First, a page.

The Baltic management plan, as it is called, will set a precedent for all other regional sea plans. On the 30th of March, Members of the Fisheries Committee in the European Parliament will vote to decide just that. Until then, they are negotiating how to amend the Commission’s vague proposal.
Some questions remain. In 2015, will the EU do what it set out to do in previous years starting with the Baltic? Will the EU be left behind at the international scene or step up its game? Will it show that it can also manage its fisheries and the impact to the wider environment?
- Published: Wednesday, 26 November 2014 19:48
- Written by By Martin Fowlie, Birdlife International
More than 350 of the planet’s most important sites for nature are threatened with being lost forever according to a new report by BirdLife International.
Important Bird and Biodiversity Areas (IBAs)
Important Bird and Biodiversity Areas (IBAs) are places of international significance for the conservation of the world’s birds and other nature, with over twelve thousand having been identified worldwide. IBAs are the largest and most comprehensive global network of important sites for nature conservation. Now, 356 of these – known as ‘IBAs in Danger’ – have been identified in 122 countries and territories as being in imminent danger of being lost. About half of these are legally protected, which highlights the importance of improving the management effectiveness of protected areas.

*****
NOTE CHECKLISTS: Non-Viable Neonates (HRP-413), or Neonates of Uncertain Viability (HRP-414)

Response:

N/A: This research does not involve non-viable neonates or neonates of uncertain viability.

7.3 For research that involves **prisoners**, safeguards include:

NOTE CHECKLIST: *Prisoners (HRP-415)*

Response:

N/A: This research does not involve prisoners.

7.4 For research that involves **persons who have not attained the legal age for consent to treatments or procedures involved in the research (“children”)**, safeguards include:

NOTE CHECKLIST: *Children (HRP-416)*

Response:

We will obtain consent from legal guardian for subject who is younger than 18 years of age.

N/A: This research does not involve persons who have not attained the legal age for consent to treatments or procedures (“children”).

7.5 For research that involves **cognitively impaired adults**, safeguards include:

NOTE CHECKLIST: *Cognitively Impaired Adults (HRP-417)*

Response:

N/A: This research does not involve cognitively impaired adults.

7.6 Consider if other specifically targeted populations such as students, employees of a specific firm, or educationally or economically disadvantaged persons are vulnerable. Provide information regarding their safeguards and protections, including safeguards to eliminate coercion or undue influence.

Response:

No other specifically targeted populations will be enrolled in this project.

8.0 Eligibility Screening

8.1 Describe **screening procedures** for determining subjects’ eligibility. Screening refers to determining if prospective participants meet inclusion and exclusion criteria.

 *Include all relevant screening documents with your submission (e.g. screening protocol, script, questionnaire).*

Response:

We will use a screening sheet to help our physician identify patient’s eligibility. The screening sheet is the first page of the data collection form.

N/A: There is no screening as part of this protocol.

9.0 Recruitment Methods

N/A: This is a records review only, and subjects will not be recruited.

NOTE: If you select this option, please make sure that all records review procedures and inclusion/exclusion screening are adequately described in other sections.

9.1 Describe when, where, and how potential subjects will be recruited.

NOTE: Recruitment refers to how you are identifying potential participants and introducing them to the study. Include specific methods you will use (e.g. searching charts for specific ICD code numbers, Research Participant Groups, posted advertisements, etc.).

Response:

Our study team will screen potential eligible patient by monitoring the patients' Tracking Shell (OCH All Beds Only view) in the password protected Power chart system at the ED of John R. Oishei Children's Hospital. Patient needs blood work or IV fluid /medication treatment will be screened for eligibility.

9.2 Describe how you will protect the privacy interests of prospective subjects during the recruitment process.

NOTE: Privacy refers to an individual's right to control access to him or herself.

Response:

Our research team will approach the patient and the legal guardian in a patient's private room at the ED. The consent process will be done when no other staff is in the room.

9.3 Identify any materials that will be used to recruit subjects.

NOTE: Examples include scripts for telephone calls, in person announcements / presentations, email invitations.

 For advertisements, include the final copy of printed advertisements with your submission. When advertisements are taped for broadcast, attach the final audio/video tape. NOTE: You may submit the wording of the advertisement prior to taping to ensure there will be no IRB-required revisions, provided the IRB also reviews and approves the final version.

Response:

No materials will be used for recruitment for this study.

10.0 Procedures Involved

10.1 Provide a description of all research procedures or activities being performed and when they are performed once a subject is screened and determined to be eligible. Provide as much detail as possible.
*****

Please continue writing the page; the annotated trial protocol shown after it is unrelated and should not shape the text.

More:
- Published: Wednesday, 05 November 2014 15:47
- Written by Birdlife, Obaka Torto
Quite a number of knowledge gaps have continued to hinder conservation efforts directed towards the threatened birds of SãoTomé e Príncipe. Such has been the case for the critically endangered Dwarf Ibis (Bostrychia bocagei), only found on SãoTomé island. Among others, the breeding biology of this bird has remained poorly described thus making it difficult to decide on conservation interventions required duringat this crucial stage in its life cycle.